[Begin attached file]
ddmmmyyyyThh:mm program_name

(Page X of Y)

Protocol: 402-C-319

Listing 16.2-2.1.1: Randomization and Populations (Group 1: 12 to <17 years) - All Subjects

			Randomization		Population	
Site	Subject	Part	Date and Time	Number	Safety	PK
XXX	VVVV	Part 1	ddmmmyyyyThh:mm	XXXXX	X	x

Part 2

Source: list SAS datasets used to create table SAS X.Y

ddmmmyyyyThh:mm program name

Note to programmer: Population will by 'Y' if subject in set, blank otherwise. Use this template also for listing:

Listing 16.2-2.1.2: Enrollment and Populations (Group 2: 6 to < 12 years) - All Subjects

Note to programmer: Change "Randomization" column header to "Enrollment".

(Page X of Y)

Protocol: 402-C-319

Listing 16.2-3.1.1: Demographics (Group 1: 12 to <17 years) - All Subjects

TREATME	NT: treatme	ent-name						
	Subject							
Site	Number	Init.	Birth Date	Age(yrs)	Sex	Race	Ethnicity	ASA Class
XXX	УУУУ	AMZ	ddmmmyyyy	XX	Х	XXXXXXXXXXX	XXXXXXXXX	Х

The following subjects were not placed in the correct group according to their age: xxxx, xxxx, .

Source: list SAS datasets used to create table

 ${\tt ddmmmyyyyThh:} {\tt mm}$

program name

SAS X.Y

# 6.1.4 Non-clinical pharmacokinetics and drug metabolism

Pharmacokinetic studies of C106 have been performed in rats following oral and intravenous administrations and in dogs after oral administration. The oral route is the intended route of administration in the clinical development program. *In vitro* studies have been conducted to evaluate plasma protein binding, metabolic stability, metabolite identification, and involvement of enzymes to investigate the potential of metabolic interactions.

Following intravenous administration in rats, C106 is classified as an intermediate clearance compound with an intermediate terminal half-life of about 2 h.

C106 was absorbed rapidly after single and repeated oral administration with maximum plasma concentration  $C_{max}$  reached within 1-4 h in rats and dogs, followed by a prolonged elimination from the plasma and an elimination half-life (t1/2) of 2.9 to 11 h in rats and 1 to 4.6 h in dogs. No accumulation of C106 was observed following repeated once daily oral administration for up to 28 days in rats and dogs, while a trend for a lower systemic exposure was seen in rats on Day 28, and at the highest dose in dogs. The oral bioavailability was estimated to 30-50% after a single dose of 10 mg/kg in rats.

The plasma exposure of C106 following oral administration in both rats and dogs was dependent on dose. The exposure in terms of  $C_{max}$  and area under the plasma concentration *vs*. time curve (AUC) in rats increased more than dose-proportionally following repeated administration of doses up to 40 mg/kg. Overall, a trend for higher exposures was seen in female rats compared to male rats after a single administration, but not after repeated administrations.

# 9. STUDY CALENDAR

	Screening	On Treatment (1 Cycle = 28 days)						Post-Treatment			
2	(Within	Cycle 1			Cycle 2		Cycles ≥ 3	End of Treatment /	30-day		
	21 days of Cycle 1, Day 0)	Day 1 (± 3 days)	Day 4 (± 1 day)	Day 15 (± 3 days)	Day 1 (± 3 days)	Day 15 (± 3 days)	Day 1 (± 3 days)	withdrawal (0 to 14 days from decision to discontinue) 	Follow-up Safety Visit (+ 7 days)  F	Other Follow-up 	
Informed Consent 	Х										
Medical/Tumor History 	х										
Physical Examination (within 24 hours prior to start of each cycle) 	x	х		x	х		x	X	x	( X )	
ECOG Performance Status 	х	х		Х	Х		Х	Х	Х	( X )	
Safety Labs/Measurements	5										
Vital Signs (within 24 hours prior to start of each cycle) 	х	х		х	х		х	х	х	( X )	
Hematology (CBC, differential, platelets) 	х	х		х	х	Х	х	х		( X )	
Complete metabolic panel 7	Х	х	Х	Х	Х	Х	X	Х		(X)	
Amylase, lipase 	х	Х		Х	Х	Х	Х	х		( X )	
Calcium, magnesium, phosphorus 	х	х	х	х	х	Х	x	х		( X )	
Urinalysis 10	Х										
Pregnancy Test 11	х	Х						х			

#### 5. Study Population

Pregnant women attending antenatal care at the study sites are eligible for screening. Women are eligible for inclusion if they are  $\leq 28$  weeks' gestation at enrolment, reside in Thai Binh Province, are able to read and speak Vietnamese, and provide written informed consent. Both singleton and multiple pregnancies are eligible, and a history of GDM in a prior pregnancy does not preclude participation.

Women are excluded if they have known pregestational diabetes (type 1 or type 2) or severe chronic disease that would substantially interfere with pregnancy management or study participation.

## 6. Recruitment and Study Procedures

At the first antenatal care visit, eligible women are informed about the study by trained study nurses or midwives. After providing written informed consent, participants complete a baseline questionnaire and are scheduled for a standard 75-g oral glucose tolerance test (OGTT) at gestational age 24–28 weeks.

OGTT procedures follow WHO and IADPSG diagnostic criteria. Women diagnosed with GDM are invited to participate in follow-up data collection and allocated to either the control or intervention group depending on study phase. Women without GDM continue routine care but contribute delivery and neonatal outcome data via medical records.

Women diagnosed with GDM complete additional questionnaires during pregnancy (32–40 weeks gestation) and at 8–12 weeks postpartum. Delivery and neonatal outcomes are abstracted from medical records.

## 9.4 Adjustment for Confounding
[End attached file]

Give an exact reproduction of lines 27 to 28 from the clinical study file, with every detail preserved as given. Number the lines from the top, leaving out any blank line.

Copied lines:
Pharmacokinetic studies of C106 have been performed in rats following oral and intravenous administrations and in dogs after oral administration. The oral route is the intended route of administration in the clinical development program. *In vitro* studies have been conducted to evaluate plasma protein binding, metabolic stability, metabolite identification, and involvement of enzymes to investigate the potential of metabolic interactions.

Following intravenous administration in rats, C106 is classified as an intermediate clearance compound with an intermediate terminal half-life of about 2 h.